Water For Winter

Cold weather is here and in some cases the temperature has dropped drastically in a matter of just a few hours. While extreme changes in weather can cause some concerns for managing your horse, there are things you can do to minimize your horse’s risk of getting sick.

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Any time the thermometer drops it’s a good idea to add water to your horse’s feed. Horses generally drink less and eat more hay when it’s cold. This of course is the prime set up for compaction colic. Adding water to the feed is a great way to get some guaranteed fluids in their digestive system and avoid choke at the same time.

Some owners will add salt to the feed to encourage their horses to drink. While this may work for a lot of horses, I have seen some horses with digestive issues that will not up their water intake even with the salt. The result is that they become dehydrated much faster because they don’t drink enough water to compensate for the added salt. This is why wetting down feed is a good option.

Even if your horse’s weight is where it should be and they don’t require additional grain, it’s still a good idea to add soaked roughage during the changes in weather. Adding a small amount of soaked alfalfa or beet pulp is a great choices for horses that are on hay and/or pasture and don’t require feed.

Soaked Alfalfa cubes

soakedalf

Alfalfa comes in small squares or cubes and in pelleted form. Beet pulp comes in pelleted, shredded, or meal form. Both options are high in fiber and expand when water is added. As both can be used to replace a small part of the hay intake (20-30%) they’re a great way to stretch your hay supply.

When soaking feed or cubes, it’s a good idea to let it soak until it’s soft and expanded. If you feed a straight grain, you can still add some water to the grain until it softens. Hot water can shorten the amount of time needed to soften and expand. If more convenient you can also soak overnight as long as the water does not freeze. Freezing will make it impossible to get the feed or forage out of the bucket.

Soaked Beet Pulp

soaked beet

A good rule of thumb for soaking is to cover the cubes, pellets, or shreds with at least an inch of water. If you’re feeding straight grain, you won’t need as much water. For pellets that are extremely hard or for beet pulp shreds you’ll want to add a little more water. Horses with teeth issues will also need a wetter mix.

As fresh drinking water is a critical component to managing horses well in cold weather, make sure your horses have free access to their water buckets or troughs. Keep the ice busted up and if necessary periodically off them warm water to encourage them to drink. If tank warmers are not an option, setting your troughs in an area where they receive direct sunlight on a daily basis will help minimize the amount of ice that accumulates.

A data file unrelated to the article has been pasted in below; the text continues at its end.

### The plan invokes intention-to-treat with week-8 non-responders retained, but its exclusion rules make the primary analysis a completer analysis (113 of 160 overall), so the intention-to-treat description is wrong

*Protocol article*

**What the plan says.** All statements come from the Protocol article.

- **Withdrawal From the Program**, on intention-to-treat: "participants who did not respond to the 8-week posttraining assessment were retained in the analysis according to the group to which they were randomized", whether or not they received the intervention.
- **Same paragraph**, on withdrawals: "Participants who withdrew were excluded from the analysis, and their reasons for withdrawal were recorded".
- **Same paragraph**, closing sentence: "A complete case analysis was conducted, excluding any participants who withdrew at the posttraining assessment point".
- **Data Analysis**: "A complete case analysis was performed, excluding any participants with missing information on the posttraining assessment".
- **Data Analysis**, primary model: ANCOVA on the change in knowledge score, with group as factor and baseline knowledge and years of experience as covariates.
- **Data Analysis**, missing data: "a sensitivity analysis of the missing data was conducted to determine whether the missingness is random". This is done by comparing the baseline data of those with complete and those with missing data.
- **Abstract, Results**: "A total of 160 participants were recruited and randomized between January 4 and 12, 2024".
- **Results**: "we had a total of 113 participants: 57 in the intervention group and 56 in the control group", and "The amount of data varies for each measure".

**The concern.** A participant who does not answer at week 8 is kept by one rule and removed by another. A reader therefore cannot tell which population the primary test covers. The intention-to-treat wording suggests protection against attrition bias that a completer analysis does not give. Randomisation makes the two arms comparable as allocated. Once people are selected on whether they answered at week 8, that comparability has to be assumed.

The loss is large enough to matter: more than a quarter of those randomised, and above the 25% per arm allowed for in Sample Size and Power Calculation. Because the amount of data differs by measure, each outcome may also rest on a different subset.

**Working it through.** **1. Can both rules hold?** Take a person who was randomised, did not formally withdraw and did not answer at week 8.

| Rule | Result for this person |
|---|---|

What concerns do you have for your horse this winter? What are your strategies to avoid those concerns?

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Salvaging The Winter

This time of year it’s difficult, if not impossible, to work your horse unless you’re blessed with access to a covered pen or an extremely sandy arena. In most places the ground is covered in ice or deep mud to the point that a horse can barely stand up, let alone move around enough to get worked on a lungeline or under saddle.

 

Most people give their horses the winter off and then take a couple of months to get them legged back up and tuned. While it does a horse good to have a break, the winter doesn’t have to be a complete loss if the ground is too dangerous to ride. There are things you can do to keep your horse tuned throughout the winter that will also help to shorten conditioning time.

 

Horses in the snow
Horses in the snow

If you’re turning your horse out every day it’s an optimum time to work with your horse for just a few minutes. It’s amazing what you can accomplish in just a couple of minutes every day. The consistency of even small doses of work can add up over time and you’ll see a huge improvement in your horse.

 

When you’re turning your horse out, you can work on things like shoulder control or hip control. Just asking your horse to move their front end over a step or two every day will result in his being a lot lighter under saddle.

 

You can also ask your horse to move their hips to move over or work on things like side passing, half passes, and pivots as you’re heading to the turnout or before you turn your horse loose. By asking your horse to do maneuvers before he’s turned loose you’ll also help to minimize issues that are caused by anticipation such as pulling away when un-haltering or becoming too hot when going through the gate. Instead of relating turnout time with freedom, they learn to associate turnout time with work first which eliminates the anticipation.

 

Another opportunity that’s often over looked is feeding time. Some horses can get a little pushy when they’re not handled, especially while eating their feed. By asking them to move their hips, shoulders, or their whole body over while they’re eating works on attitude, trust and lightness.

 

A stall or any area that’s the same size with good footing can be a work area for your horse. Even though it’s a relatively small space, it’s ideal for working on things like bending and body control. You can ask your horse to walk a circle around you in this small area. Small close circles not only work on bending and flexibility but they also help with balance and impulsion if done correctly. Because you’re in close quarters, you have the opportunity to help you horse just as you would under saddle. You can also work on shoulder control and basic body control by making your circles smaller and bigger.